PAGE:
Things are getting interesting.

Batman meets Donnie Darko or not really: mask from the Ethnographic Collection (National Museum of Denmark) – Peoples of the Earth

From The Wishing Bone Cycle

by Jacob Nibenegenesabe

I try to make wishes right
but sometimes it doesn’t work.
Once, I wished a tree upside down
and its branches
were where the roots should have been!
The squirrels had to ask the moles
“How do we get down there
to get home?”
One time it happened that way.
Then there was the time, I remember now,
I wished a man upside down
and his feet were where his hands
should have been!
In the morning his shoes
had to ask the birds
“How do we fly up there
to get home?”
One time it happened that way.

There was an old woman I wished up.
She was the wife
of an old pond.
You could watch her swim in her husband
if you were
in the hiding bushes.
She spoke to him by the way she swam gently.
One time in their lives there was no rain
and the sun began making the pond smaller.
Soon the sun took the whole pond!
For many nights the old woman slept
near the hole where her husband once lived.
Then, one night, a storm came
but in the morning there still was no water
in her husband’s old house.
So she set out on a journey to find her husband
and followed the puddles on the ground
which were the storm’s footprints.
She followed them for many miles.
Finally she came upon her husband
sitting in a hole. But he was in the wrong hole!
So the old woman brought her husband home
little by little in her hands.
You could have seen him come home if you were in the hiding bushes.

Once I wished up a coat
wearing a man inside.
The man was sleeping
and when he woke
the coat was on him!
This was in summer, so many asked him
“Why do you have that coat on?”
“It has me in it!”
he would answer.
He tried to take it off
but I wished his memory shivering with cold
so it wouldn’t want to remember
how to take a coat off.
That way it would stay warm.
I congratulated myself on thinking of that.
Then his friends came,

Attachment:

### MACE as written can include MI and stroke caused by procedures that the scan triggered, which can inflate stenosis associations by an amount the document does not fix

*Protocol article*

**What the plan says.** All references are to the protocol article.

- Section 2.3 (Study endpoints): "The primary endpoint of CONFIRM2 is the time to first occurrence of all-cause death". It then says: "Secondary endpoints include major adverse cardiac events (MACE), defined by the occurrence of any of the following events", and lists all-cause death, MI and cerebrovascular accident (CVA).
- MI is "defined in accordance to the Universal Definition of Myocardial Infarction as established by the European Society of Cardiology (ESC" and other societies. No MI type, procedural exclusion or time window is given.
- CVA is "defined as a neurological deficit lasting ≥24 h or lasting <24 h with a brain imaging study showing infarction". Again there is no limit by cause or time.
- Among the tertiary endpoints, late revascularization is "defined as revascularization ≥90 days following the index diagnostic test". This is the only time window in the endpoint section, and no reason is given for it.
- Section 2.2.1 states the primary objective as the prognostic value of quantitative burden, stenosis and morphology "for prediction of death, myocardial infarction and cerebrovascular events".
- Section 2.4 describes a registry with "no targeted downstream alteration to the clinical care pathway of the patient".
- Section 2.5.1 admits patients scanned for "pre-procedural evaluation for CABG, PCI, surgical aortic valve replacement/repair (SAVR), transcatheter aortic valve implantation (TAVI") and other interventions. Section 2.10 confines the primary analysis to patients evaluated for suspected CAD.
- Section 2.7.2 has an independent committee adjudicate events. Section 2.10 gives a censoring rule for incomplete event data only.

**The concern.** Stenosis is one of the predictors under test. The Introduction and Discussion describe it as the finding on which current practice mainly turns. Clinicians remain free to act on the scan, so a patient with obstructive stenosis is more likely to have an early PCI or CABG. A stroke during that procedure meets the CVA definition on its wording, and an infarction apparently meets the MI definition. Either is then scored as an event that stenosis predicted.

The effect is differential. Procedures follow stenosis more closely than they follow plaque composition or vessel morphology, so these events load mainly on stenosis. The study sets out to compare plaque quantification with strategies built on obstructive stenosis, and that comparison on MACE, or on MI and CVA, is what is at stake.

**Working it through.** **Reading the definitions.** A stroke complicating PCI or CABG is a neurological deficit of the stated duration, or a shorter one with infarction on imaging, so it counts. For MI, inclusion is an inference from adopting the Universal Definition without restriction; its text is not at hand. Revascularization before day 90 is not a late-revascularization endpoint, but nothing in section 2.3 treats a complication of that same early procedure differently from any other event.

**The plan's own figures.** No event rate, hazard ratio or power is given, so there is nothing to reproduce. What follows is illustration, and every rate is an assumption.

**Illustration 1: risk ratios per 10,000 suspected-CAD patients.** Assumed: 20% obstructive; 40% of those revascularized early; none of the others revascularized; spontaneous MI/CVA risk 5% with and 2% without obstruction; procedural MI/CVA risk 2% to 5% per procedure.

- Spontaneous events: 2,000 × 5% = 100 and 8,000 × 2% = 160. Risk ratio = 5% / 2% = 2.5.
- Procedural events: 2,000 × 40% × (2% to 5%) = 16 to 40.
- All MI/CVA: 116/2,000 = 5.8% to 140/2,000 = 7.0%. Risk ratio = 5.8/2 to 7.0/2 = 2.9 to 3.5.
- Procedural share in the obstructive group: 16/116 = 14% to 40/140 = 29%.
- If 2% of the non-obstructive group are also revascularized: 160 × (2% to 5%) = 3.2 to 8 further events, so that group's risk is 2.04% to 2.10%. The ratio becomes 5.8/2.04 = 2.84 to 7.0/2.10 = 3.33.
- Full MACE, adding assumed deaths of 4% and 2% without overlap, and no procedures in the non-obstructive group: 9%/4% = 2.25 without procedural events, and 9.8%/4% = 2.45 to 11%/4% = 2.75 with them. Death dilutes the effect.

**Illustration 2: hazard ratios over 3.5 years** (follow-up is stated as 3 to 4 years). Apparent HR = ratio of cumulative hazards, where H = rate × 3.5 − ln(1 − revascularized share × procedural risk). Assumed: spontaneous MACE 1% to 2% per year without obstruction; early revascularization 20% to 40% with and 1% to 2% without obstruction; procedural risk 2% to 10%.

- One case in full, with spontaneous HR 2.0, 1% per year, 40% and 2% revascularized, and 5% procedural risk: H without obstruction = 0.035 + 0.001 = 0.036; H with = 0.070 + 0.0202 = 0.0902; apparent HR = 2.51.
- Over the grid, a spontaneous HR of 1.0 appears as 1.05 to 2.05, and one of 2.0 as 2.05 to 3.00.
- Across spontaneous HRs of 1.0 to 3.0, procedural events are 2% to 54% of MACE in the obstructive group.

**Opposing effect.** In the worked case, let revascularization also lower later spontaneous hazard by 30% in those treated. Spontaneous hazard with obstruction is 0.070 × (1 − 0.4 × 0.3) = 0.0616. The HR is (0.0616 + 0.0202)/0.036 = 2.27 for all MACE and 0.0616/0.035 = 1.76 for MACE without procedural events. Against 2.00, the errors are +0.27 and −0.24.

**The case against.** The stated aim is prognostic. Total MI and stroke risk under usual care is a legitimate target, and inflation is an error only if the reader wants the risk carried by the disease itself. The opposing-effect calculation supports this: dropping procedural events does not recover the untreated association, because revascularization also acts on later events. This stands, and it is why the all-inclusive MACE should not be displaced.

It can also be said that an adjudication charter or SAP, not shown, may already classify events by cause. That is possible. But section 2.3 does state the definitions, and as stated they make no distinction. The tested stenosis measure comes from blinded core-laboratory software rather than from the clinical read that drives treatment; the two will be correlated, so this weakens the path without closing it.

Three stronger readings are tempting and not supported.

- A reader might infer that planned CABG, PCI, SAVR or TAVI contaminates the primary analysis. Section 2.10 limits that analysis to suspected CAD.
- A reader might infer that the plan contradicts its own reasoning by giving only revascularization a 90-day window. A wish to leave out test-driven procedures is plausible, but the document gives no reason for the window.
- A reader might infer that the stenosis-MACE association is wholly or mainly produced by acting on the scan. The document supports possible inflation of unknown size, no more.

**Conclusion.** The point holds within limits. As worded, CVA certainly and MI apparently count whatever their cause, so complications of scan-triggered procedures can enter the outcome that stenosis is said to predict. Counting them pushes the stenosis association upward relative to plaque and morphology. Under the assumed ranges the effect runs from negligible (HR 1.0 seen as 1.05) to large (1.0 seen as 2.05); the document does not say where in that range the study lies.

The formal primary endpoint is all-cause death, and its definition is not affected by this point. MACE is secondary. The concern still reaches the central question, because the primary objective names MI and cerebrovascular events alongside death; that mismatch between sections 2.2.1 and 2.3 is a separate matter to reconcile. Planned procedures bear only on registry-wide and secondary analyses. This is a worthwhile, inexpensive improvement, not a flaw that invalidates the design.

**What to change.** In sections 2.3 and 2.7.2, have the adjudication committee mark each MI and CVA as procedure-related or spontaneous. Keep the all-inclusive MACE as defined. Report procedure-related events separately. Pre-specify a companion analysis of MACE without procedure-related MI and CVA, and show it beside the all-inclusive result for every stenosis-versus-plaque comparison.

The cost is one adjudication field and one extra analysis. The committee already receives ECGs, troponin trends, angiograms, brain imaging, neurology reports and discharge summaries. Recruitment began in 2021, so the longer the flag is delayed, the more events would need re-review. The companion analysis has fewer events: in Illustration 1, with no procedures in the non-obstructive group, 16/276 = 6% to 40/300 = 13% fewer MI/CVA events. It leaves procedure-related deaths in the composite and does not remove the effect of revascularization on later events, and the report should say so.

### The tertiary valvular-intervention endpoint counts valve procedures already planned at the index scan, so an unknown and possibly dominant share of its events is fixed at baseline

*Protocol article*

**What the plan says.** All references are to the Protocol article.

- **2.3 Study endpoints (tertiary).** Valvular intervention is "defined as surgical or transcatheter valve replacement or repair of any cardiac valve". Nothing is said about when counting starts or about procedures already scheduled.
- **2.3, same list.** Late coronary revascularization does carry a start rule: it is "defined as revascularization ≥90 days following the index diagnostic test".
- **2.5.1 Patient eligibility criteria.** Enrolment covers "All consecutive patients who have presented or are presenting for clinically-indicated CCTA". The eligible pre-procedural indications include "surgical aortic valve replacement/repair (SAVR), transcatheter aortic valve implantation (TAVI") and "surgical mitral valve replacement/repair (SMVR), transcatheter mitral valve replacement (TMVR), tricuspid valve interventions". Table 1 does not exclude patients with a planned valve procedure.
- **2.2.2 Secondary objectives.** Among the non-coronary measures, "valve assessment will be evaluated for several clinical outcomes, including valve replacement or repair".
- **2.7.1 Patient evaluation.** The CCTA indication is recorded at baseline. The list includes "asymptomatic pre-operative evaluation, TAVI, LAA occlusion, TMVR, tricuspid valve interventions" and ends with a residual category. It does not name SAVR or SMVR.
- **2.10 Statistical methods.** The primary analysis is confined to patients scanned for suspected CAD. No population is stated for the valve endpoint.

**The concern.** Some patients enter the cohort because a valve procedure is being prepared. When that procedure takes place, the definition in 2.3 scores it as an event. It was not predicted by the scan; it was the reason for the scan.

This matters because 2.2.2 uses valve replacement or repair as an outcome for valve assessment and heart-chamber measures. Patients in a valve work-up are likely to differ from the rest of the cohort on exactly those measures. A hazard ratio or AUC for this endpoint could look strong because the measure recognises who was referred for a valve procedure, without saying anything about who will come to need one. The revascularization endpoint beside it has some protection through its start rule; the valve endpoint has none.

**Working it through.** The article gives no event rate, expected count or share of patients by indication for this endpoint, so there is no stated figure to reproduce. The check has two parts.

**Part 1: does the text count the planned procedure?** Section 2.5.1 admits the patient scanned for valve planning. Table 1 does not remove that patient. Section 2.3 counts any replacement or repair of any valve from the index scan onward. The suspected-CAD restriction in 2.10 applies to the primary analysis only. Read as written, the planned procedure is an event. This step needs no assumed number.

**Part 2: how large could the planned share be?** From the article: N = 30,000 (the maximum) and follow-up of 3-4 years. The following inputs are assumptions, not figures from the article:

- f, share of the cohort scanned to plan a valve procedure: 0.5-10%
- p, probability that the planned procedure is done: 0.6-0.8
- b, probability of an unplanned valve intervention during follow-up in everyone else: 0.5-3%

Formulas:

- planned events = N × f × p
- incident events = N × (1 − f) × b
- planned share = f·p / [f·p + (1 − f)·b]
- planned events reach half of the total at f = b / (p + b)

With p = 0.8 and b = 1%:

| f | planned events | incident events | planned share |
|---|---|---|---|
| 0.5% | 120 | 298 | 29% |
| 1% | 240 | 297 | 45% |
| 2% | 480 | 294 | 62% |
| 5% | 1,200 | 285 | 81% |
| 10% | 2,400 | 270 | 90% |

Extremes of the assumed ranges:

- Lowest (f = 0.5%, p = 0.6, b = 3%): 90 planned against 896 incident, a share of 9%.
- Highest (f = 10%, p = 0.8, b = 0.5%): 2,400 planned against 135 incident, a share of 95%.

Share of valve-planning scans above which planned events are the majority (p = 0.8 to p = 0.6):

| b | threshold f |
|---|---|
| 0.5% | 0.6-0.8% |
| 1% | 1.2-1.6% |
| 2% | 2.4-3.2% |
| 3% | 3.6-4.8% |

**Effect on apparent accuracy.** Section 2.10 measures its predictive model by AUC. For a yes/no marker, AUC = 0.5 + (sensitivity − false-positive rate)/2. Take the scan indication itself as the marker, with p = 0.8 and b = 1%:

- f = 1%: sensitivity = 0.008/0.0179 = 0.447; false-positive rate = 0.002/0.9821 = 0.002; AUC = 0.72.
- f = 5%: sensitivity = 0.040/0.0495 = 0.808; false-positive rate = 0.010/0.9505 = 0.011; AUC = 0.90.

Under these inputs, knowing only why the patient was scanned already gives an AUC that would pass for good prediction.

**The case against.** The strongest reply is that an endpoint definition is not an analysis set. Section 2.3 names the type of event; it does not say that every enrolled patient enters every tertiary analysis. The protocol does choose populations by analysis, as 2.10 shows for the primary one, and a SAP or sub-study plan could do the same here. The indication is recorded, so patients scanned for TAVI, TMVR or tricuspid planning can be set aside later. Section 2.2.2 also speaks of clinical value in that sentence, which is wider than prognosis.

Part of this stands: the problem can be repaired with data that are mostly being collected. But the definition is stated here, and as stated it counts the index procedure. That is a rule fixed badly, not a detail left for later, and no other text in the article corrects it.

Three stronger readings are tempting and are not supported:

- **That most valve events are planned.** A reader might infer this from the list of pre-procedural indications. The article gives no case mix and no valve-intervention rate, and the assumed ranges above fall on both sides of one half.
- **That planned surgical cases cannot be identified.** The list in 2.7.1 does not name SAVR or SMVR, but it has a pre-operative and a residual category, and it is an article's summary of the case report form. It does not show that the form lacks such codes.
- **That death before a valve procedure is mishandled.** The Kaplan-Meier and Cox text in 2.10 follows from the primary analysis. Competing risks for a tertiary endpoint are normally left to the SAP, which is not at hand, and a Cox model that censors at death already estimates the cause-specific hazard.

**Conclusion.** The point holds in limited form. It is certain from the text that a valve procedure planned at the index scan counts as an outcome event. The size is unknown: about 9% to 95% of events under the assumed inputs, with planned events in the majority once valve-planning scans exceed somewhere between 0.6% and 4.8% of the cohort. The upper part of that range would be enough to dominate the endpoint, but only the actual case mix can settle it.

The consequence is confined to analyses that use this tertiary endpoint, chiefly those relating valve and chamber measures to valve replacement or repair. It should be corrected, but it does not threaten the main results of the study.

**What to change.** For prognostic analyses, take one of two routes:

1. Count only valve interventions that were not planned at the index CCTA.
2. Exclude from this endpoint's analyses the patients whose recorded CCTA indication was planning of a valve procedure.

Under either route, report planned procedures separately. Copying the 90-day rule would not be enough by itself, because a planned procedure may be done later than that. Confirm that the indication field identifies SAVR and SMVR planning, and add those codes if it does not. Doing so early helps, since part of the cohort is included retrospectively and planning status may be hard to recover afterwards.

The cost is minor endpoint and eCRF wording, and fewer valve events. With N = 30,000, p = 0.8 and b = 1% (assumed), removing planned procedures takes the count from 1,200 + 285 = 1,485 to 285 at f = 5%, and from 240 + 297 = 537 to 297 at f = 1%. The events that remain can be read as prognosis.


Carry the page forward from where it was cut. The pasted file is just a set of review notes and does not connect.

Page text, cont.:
put coats on,
and slowly showed him how they took coats off.
Even that didn’t work.
Things were getting interesting.
Then his friends
tried to confuse the coat
into thinking it was a man.
“Good morning,” they said to it,
“Did you get
your share of fish?”
and other things too.
Some even invited the coat to gossip.
It got to be late summer
and someone said to the coat
“It is getting colder.
You better go out
and find a coat to wear.”
The coat agreed!
Ha! I was too busy laughing
to stop that dumb coat
from leaving the man it wore
I didn’t care.
I went following the coat.
Things were getting interesting.

(Swampy Cree)

Source: Howard Norman, The Wishing Bone Cycle: Narrative Poems from the Swampy Cree Indians (Santa Barbara, CA: Ross-Erikson Publishing, [1972], 1982), 5, 20, 33-34.

Found in “Technicians of the Sacred”, an anthology by Jerome Rothenberg, “one of the hundred most recommended American books of the late twentieth century” (LA Times Book Review).
“Juxtaposing primitive and archaic works of art from many cultures with each other and with avant-garde and experimental poetry, Rothenberg contends that literature extends beyond temporal and geographic boundaries, cutting across space and time, while acting as retort to those who would call that larger humanity into question.”


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